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Anchor Bay presents
Tenderness Of The Wolves (1973)

"I will gladly give my death and blood as reparation into the arms of God and Justice."
- Fritz Haarman

Review By: Dan Lopez   
Published: June 19, 2000

Stars: Kurt Raab, Jeff Rodin
Other Stars: Margit Carstensen, Wolfgang Schenk, Rainer Hauer, Rainer Werner Fassbinder.
Director: Ulli Lommel

Manufacturer: Crest National
MPAA Rating: Not Rated for (graphic violence, sexual situations)
Run Time: 01h:26m:00s
Release Date: August 24, 1999
UPC: 013023204393
Genre: horror


Style
Grade
Substance
Grade
Image Transfer
Grade
Audio Transfer
Grade
Extras
Grade
A- BAB+ B

DVD Review

In 1924, serial killer Fritz Haarman was caught and tried in Hanover, Germany. After a lengthy investigation, he was linked to over 20 murders in the area, all of which were young men. Haarman mostly preyed on the homeless and disenchanted youth. The majority of these victims were "found" by his friend, Hans Grans, a male prostitute. Prior to his execution, Haarman confessed to well over 40 murders, and did so with little remorse. Fritz Haarman killed men by biting into their jugular veins and drinking the blood, which sexually gratified him as well. Living as a black-marketeer in post-WWI Germany, he sold the belongings of his victims and often butchered their bodies which he sold as black-market meat. For all intents and purposes, Haarman had become a self-styled vampire whose obsession with consuming life was beyond understanding. The film Tenderness of the Wolves is a dramatic, fictional glimpse into the life of Haarman shortly before his capture.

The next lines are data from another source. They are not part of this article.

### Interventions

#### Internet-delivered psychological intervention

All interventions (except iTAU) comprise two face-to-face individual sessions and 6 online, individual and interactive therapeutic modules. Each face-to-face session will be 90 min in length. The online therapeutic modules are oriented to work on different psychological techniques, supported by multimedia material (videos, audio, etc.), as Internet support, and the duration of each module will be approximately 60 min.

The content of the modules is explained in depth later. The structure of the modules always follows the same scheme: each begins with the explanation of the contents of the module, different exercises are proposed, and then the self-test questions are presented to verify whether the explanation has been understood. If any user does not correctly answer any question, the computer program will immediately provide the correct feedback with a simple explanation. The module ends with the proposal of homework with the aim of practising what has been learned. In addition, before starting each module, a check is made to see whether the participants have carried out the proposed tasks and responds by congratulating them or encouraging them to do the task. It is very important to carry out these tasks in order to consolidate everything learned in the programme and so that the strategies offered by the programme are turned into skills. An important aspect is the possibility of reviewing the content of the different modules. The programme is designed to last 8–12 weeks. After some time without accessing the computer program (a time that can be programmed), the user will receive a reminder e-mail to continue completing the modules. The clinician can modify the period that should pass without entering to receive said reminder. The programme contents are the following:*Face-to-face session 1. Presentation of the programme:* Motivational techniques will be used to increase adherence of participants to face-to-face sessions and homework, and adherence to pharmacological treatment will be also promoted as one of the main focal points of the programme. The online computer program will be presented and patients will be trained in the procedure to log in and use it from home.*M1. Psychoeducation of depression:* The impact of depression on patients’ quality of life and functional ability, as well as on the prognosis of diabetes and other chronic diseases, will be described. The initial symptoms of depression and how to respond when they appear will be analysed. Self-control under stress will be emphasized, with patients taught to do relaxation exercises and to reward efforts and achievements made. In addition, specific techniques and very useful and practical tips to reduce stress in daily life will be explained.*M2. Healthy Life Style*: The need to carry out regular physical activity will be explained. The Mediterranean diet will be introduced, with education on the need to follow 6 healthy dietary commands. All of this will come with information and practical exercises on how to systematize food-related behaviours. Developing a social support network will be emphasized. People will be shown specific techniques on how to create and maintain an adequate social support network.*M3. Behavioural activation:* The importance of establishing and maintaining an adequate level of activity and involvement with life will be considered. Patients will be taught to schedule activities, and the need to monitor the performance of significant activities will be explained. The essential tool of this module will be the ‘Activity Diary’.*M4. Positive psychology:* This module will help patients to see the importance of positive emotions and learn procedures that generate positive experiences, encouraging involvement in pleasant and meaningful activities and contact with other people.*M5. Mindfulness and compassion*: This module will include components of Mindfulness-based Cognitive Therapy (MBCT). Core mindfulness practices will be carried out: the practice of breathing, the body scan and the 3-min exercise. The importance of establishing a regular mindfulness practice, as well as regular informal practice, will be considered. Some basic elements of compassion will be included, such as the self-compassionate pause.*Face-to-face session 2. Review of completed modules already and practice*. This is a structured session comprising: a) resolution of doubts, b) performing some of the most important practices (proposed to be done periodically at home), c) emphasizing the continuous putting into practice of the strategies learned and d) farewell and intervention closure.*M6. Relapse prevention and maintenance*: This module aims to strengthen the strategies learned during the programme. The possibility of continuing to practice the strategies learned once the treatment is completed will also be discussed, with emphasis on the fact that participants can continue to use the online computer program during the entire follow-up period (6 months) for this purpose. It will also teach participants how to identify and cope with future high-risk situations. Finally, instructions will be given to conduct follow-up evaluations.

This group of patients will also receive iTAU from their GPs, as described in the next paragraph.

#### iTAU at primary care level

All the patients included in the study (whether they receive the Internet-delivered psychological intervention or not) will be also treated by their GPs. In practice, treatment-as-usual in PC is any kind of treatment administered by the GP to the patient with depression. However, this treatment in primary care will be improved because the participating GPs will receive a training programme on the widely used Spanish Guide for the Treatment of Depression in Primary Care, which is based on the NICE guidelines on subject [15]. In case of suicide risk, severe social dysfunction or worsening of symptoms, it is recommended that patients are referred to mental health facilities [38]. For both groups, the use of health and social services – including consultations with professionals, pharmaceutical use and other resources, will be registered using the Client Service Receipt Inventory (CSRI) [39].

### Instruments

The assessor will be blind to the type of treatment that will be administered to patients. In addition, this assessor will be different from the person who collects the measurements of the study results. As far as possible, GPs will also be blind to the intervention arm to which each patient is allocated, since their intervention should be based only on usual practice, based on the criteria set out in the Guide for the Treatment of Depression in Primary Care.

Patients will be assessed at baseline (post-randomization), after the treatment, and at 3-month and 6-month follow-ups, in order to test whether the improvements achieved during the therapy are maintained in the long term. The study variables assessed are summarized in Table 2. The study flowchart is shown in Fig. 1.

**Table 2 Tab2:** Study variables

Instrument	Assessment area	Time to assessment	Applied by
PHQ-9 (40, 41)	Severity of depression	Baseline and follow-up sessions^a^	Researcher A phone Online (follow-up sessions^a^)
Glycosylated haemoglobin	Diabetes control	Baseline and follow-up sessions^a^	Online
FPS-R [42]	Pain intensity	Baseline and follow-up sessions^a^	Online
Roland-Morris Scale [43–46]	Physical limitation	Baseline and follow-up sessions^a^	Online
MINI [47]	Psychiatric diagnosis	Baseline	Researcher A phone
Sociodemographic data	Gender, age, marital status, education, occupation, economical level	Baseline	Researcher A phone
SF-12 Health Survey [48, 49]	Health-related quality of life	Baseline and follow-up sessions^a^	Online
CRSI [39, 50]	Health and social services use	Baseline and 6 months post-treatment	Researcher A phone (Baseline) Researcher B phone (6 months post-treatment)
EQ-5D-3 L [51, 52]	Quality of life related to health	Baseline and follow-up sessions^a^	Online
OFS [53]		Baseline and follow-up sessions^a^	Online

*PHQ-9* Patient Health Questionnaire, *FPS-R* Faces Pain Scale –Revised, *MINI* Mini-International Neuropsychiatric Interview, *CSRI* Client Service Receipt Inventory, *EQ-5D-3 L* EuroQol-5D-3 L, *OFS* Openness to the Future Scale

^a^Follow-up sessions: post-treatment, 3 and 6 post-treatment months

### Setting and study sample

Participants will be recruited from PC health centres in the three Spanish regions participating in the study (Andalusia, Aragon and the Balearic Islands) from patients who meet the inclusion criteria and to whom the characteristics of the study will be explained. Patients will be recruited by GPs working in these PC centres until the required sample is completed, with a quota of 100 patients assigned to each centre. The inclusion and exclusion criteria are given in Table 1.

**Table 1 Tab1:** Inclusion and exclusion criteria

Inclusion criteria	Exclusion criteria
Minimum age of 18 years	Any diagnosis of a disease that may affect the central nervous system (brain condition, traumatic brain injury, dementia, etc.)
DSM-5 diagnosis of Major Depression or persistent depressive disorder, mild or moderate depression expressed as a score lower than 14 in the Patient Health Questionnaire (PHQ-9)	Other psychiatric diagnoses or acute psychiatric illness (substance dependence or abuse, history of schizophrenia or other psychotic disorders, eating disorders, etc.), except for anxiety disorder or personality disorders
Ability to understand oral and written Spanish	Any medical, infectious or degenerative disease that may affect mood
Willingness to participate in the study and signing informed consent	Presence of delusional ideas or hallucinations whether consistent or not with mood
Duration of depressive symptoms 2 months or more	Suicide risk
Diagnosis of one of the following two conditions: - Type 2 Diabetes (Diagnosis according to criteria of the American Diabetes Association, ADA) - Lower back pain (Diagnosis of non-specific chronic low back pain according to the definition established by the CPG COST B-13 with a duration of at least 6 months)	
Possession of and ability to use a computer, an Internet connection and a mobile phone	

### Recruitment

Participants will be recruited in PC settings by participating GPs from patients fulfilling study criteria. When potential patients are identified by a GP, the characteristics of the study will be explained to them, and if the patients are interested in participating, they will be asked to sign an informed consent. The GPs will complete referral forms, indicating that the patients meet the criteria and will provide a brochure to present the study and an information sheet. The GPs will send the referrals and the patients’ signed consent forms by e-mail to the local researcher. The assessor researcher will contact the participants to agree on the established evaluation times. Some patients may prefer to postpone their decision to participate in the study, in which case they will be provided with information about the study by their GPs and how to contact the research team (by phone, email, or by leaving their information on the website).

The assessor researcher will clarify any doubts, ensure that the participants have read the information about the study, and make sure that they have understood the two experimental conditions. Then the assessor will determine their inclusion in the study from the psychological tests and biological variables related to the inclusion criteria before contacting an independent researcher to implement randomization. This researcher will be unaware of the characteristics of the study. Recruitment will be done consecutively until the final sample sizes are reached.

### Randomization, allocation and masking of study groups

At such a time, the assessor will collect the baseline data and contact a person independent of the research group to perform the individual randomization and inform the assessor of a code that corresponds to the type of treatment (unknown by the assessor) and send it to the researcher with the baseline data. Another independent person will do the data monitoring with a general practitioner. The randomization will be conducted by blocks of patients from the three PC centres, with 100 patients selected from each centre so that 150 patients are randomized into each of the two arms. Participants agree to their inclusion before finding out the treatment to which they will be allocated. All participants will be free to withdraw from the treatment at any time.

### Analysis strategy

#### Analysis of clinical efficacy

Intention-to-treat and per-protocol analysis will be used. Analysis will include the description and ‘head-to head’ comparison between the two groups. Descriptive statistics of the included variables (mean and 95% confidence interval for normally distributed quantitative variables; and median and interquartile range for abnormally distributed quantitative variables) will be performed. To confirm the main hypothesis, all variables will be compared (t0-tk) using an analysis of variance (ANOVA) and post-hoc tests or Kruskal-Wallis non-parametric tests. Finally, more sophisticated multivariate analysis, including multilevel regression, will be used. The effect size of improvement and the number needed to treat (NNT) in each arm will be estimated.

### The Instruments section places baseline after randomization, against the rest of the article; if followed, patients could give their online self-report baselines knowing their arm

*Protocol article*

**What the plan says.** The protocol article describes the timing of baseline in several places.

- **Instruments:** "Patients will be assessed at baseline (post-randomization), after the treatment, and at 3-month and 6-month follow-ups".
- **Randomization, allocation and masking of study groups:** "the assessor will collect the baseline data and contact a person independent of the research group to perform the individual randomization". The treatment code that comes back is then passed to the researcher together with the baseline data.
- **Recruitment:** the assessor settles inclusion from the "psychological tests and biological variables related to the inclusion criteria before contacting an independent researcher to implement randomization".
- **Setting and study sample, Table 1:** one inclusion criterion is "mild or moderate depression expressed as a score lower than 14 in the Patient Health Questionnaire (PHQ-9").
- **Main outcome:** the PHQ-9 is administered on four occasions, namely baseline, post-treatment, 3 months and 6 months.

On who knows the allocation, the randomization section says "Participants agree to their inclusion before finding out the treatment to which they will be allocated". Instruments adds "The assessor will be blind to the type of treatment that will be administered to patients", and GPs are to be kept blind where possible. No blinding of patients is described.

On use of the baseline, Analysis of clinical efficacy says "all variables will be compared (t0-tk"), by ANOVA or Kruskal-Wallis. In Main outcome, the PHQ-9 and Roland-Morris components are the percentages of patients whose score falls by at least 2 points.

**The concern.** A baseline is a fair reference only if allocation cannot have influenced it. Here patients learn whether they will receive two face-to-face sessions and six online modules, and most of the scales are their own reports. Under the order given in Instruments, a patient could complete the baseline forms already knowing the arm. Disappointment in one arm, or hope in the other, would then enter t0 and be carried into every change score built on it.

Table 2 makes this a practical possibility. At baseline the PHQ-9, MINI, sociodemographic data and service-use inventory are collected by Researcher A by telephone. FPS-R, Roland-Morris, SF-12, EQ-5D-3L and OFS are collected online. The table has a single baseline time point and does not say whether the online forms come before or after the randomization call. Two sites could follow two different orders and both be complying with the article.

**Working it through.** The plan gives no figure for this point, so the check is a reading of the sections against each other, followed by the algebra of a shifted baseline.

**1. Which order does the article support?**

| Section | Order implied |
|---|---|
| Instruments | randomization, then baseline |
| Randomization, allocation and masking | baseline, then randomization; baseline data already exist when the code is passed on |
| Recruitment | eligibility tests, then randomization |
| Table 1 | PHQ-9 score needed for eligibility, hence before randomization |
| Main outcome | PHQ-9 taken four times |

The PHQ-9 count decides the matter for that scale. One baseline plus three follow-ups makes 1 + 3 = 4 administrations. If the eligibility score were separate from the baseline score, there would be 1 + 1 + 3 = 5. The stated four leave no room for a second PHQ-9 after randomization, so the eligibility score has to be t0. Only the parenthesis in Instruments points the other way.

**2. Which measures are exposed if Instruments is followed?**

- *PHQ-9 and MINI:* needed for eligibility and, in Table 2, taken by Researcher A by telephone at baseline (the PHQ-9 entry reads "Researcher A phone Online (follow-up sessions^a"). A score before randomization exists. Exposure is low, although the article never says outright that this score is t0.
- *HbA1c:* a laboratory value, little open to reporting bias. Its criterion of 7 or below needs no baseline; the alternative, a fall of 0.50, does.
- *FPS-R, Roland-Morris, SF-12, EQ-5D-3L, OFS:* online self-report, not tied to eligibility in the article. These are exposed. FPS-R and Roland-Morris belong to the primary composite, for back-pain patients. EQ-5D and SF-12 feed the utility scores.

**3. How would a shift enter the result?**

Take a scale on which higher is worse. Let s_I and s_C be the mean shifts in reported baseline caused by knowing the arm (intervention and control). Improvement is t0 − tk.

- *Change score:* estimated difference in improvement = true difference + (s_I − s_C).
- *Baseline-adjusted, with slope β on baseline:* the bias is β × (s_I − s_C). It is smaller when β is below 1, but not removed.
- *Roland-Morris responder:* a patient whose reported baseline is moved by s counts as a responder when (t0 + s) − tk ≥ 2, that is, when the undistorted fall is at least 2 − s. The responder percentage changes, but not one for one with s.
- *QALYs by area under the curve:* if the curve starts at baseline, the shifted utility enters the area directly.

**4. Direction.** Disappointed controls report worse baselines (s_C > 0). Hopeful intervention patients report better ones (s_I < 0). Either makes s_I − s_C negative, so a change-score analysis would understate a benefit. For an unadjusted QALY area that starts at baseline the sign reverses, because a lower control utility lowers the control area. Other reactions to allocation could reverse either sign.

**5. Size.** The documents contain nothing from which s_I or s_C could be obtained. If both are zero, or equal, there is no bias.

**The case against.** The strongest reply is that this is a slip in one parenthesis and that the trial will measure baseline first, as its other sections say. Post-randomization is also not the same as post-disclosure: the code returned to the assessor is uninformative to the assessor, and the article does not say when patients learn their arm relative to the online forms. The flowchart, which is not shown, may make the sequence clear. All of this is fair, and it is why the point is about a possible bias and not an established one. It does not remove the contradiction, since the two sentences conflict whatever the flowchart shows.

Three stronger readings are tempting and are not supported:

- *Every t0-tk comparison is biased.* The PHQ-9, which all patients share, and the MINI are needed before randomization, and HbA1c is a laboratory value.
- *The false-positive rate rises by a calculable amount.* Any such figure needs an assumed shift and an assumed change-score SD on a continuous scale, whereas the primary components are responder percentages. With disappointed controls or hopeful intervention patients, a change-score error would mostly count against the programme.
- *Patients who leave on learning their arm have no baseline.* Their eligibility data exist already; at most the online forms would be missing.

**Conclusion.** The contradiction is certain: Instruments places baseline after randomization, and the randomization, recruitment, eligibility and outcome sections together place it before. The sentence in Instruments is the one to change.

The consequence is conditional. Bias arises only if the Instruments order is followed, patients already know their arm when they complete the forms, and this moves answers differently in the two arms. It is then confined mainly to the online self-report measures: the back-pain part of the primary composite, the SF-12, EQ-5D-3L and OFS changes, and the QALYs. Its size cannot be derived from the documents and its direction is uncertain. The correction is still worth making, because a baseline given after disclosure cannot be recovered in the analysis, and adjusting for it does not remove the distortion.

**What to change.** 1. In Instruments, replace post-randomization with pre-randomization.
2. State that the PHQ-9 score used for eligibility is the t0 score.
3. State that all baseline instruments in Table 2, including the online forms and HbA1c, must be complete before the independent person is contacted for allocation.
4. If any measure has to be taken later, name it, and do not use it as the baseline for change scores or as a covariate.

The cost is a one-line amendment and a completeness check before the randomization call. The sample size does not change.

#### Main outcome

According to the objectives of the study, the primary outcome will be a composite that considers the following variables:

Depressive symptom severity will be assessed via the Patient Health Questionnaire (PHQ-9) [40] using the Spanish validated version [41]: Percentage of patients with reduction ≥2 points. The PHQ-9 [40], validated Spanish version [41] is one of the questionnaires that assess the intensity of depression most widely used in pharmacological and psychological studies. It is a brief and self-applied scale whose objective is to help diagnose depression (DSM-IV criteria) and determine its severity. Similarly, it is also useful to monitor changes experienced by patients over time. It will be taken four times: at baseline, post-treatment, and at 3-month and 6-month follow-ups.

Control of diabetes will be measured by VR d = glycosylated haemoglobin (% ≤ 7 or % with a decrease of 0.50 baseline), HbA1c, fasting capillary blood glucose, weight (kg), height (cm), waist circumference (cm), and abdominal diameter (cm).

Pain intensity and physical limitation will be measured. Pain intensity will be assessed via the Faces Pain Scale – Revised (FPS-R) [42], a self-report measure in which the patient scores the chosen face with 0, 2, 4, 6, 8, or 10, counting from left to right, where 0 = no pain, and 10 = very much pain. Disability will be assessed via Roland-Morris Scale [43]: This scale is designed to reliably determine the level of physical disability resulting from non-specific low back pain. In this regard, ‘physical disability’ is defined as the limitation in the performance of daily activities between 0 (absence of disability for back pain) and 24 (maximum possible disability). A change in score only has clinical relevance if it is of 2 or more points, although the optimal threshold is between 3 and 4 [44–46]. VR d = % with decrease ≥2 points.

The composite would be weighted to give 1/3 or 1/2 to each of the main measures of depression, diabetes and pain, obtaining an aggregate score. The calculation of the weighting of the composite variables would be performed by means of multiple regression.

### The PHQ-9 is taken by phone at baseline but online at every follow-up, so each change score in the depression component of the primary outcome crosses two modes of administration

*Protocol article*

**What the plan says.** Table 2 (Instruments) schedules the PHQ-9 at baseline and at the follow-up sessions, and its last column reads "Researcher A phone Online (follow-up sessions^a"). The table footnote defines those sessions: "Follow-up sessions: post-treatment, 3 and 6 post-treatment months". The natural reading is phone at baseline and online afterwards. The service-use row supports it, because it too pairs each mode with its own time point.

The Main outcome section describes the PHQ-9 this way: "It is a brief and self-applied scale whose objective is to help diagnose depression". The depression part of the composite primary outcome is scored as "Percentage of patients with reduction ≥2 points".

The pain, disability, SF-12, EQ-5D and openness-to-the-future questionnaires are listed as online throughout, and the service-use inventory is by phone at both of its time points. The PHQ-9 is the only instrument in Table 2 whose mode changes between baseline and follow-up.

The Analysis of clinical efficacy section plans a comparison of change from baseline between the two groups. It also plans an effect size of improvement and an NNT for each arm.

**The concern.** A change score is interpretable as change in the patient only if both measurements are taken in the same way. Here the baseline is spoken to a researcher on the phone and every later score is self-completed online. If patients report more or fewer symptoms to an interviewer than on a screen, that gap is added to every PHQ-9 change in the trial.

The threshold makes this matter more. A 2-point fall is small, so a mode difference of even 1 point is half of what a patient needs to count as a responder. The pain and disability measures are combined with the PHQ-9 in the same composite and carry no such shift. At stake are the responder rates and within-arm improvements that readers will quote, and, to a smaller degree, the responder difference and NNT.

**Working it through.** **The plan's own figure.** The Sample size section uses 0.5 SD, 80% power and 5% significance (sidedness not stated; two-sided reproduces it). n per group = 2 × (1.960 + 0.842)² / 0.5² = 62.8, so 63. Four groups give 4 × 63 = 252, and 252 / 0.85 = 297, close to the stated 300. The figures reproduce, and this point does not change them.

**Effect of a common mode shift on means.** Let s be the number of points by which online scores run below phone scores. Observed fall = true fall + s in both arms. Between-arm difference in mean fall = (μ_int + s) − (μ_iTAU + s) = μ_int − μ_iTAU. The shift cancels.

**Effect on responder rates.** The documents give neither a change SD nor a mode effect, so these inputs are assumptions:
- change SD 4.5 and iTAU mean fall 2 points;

Tenderness begins with Fritz Haarman (Kurt Raab) being arrested for yet another crime in his long string of offenses. The police offer Fritz freedom if he agrees to work for them checking travel passes and IDs at a local train station. At the same time, he is expected to occasionally tip off the police about black market activities, through his contacts. Ironically, the position of minor power given to Haarman allows him greater ease and finding and victimizing young boys.

Fritz is actually well liked in the community. All the time he spends with boys is assumed to be time spent helping them find homes or jobs. His friends appreciate his black market contacts since it allows him to share good food and banned products with them. Behind the façade, though, the time he spends with homosexual prostitute Hans Grans is filled with fraud and thievery. Although one of Fritz' neighbors suspects something odd about his lifestyle, she is looked on as nosy. Haarman goes on conducting his private killings and other assorted crimes undisturbed.

Tenderness of the Wolves is not an examination of the facts behind Haarman's real-life rampage, but rather a glimpse into his psyche. The film is not about how he was caught, nor is it really even about the killings themselves. In fact, there is only one on-screen death and hardly any violence at all. Instead, we see a very unsettling story about a seemingly normal citizen who is actually a prowling evil.